How do we call upon Mary for help, especially during the time of this pandemic?
Mary is always called upon as help of the sick. Surely, we know that the intercession of Mary is that of a mother for her children. There is no mother who wishes to see her child sick. A mother will do anything to cure her child, spending much time taking care of her sick child.
This is the type of faith that we have in Mary’s intercession for us. We must call upon her, however, we must ask her to do for us what she has done for so many people throughout the centuries.
But, how could we not understand the curative intercession of Mary as she appeared in 1858 to Bernadette Soubirous in Lourdes, France, which today has become a center of Marian Devotion, especially asking Mary’s power of intercession for the sick? During this pandemic, we remember the promise of Mary that those who honor her would have her special protection.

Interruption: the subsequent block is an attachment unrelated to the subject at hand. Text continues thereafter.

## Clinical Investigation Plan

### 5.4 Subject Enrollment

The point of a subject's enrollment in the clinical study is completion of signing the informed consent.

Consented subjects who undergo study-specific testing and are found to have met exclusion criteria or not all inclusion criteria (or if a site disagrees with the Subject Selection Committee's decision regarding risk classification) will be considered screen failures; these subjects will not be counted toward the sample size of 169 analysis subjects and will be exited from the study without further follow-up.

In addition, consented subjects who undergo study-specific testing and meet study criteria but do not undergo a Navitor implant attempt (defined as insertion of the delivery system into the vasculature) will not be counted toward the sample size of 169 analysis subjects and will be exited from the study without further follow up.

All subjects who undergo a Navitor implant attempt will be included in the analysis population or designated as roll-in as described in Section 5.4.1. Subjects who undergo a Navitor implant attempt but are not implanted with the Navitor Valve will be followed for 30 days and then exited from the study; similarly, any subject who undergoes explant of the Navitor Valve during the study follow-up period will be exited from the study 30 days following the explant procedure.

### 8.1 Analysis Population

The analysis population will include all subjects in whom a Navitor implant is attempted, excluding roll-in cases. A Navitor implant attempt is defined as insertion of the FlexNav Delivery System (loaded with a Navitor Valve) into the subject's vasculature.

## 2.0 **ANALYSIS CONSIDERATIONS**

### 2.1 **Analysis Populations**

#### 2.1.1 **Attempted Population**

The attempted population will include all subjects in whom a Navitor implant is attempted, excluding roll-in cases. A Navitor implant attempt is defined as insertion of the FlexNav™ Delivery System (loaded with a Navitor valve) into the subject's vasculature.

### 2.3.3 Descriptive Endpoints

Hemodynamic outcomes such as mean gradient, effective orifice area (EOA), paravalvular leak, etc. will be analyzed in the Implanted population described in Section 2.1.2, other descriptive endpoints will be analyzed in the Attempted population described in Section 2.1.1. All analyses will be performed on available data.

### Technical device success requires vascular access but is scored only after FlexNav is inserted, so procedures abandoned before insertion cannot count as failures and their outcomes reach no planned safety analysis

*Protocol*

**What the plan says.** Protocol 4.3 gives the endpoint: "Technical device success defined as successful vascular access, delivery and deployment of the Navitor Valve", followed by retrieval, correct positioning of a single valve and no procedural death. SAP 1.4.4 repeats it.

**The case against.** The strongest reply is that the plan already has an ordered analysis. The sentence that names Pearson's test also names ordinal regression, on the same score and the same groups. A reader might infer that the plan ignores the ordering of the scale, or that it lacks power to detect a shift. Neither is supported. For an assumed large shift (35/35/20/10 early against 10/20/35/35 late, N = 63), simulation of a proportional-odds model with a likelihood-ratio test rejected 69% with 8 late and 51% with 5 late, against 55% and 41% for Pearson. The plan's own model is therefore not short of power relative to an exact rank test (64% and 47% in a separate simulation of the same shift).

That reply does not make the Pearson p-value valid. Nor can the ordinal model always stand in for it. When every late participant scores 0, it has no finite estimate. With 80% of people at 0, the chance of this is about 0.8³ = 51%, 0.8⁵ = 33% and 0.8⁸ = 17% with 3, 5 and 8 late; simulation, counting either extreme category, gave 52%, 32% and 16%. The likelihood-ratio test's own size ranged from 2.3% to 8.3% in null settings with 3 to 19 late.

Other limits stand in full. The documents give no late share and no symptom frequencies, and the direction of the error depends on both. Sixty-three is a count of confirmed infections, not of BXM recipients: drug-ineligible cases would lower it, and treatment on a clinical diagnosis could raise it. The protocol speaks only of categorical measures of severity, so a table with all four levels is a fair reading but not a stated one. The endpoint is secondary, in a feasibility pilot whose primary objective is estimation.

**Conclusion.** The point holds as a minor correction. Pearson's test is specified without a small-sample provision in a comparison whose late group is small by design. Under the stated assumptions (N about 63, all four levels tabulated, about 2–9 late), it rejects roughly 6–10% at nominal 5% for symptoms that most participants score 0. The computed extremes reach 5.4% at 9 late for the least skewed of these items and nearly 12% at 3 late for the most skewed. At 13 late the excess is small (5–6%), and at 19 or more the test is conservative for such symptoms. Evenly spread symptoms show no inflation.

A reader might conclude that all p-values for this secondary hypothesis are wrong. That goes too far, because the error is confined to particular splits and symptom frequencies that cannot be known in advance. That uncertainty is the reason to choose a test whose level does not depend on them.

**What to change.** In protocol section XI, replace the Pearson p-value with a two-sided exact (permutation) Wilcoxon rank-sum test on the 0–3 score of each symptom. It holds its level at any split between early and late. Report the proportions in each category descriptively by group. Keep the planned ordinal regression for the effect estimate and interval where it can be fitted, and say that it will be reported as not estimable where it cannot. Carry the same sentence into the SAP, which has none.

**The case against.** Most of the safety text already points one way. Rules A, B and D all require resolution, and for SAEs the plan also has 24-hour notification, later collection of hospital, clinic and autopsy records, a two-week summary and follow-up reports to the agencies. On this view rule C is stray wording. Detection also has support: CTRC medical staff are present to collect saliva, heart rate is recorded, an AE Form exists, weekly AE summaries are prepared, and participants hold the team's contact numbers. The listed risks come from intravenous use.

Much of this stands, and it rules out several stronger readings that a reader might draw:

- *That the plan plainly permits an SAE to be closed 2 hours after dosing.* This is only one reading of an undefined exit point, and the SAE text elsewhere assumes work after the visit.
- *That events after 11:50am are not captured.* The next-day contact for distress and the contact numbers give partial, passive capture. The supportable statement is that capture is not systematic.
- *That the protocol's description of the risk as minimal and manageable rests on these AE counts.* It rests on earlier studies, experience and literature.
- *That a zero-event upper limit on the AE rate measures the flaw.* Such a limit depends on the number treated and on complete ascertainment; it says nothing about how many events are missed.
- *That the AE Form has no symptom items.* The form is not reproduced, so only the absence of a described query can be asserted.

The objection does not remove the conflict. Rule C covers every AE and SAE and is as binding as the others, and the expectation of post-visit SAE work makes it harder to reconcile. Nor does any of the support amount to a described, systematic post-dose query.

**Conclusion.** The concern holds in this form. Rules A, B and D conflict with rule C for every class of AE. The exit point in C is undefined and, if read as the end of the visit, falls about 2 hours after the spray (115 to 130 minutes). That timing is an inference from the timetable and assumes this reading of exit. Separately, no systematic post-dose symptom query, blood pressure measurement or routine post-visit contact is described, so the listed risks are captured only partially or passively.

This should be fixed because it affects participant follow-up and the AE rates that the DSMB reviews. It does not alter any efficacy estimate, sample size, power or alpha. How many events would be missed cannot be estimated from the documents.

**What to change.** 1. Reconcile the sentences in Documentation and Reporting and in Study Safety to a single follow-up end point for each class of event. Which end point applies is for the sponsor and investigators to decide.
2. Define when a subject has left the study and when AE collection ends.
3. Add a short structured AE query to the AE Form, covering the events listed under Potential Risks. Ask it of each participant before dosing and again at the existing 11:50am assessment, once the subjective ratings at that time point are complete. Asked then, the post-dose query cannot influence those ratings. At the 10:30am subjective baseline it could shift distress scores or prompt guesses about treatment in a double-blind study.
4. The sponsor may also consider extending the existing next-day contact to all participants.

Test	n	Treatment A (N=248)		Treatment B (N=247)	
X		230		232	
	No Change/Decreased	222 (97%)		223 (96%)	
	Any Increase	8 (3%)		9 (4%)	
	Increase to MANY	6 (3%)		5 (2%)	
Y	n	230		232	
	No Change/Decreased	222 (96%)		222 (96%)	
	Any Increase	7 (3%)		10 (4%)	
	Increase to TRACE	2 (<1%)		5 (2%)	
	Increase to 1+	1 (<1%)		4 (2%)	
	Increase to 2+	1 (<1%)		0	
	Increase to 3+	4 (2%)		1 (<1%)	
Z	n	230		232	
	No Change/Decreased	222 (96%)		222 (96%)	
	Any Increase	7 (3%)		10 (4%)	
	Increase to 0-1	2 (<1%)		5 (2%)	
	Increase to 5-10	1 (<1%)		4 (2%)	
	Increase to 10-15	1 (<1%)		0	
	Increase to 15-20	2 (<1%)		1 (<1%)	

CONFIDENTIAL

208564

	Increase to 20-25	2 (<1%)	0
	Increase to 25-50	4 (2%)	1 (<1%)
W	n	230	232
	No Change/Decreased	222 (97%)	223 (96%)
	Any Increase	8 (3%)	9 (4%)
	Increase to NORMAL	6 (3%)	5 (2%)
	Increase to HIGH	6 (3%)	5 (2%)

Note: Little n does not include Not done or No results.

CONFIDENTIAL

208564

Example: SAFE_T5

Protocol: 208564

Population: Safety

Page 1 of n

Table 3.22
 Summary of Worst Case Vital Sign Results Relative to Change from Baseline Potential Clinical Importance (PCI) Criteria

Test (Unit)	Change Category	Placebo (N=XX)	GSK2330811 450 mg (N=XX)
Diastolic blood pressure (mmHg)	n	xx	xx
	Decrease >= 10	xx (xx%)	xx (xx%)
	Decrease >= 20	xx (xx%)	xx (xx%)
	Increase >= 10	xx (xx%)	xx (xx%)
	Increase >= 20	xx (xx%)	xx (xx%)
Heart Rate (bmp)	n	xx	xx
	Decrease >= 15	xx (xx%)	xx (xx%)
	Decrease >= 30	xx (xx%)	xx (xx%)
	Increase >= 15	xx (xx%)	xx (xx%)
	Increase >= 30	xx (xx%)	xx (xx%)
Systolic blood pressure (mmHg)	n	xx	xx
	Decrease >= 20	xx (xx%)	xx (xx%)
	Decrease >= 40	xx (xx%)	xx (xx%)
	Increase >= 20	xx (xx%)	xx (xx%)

When we honor Mary, we are brought closer to Jesus Christ because all of our Marian Devotion is meant to enable us to understand who is Jesus, her son.
The Gospel passage of the Marriage Feast at Cana gives us a perfect understanding of the relationship between our devotion to Mary and union with Jesus Christ. At the wedding feast, the wine ran out and the married couple was facing embarrassment.
It was Mary who noticed their plight and interceded with Jesus, her Son, that something be done. It seemed that Jesus was not interested, however, when Mary instructed the servants, “do whatever He tells you,” the servants filled the water jugs, and the water became wine.
The power of obedience to God’s will is all-powerful. Our present acceptance of God’s will, although understood, at this